Clips' fine line between elite and excellent

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The Clippers: When very, very good might not be good enough?

When the Clippers were plowing through an undefeated December, there were a number of popular points in favor of calling them contenders. For a while, they were the only team in the league that had both a top-5 efficient offense and a top-5 efficient defense. The Clippers’ locker room was the happiest place on earth, with players’ sons trading a little trash talk with Blake Griffin and generally being endearing and hilarious. There were two well-defined five-man units, each thriving and learning each other’s tendencies. The team’s flaws were very manageable, and its combination of athleticism and confidence intimidated opponents.

The Clippers haven’t experienced a crash of any kind since the halcyon days of December. They’ve won 10 of their past 13 games, the majority of them handily. Although there are certainly players who’d like to be seeing the court a little more consistently, the roster is still populated by guys who are well-versed in the art of being a quality teammate. On Sunday night, the locker room was celebrating DeAndre Jordan’s theatrical dunk. It was a nice emotional boost for Jordan, one of those with a legitimate case for additional minutes. On the heels of the two-man stunt Blake Griffin and Jamal Crawford performed Wednesday against Milwaukee, Jordan’s dunk was a reminder that the Clippers offer an energy not too many teams in the NBA can deliver a nightly basis.

Still, there’s a certain restlessness around the Clippers. For weeks, they were regarded as a lock for the No. 3 seed, but they’re now fending off Memphis, who has lost once since the All-Star break (a well-played nail-biter at Miami). The high-grade product the Clippers showcased during their 17-game winning streak is still there most nights against most opponents, but there are a few teams who play better basketball more often. Vinny Del Negro conceded as much pregame Sunday, and it speaks highly of a team when it acknowledges underperformance, even while it’s winning most of its games.

The electricity generated from the collective buzz is important for a team’s psyche, but you can take only so much satisfaction from the drubbing of a lottery-bound team ranked in the bottom third of the league in both offensive and defensive efficiency. A win over Memphis on Wednesday night would be a helpful salve, but the shadows of recent home losses to San Antonio and Oklahoma City will recede only so far. That’s when the whispers started that the Clippers are just shy of elite, that there’s no shame in being the fourth- or fifth-best team in basketball, but that might not get you past a conference semifinals.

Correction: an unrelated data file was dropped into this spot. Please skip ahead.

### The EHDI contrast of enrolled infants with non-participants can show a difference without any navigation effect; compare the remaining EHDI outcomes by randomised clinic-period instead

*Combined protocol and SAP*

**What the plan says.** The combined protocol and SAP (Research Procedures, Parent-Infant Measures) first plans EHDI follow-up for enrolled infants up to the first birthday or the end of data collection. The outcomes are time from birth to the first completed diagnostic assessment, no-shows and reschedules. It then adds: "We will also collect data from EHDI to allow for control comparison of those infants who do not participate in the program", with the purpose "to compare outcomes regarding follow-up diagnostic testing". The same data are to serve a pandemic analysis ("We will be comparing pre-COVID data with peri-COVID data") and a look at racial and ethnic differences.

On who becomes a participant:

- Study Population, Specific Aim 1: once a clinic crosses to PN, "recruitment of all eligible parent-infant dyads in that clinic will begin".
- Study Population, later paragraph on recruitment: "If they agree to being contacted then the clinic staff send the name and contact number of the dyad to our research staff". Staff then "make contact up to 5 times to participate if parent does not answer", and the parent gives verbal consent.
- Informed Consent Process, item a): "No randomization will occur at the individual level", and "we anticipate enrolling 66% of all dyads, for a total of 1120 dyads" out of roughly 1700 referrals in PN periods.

This is what begins to happen in March -- the range of possibility narrows, and the road becomes better lit. The doubt that results from big home losses is more dangerous because identities are harder to shake when March and April arrive. A team can grow in the playoffs (e.g. Dallas in 2010-11, when they entered the postseason with 57 wins and a No. 3 seed), but an 82-game regular season has historically been a reliable predictor of how far a team can advance in the playoffs.

That’s the pressure that hangs over the Clippers now, even as they win three out of every four games. Barring a collapse by San Antonio (which will be without Tony Parker for another three weeks) or Oklahoma City, the Clippers will have to outperform their seeding and pull off an upset against an elite opponent to exceed what they achieved in the 2012 postseason.

There’s a higher threshold for progress these days for the Clippers. Not clearing it will introduce uncertainty about the futures of Chris Paul, Del Negro and the team's young players into an organization that's this close to relative stability. Promising futures are precarious in the NBA, something the Clippers understand better than anyone.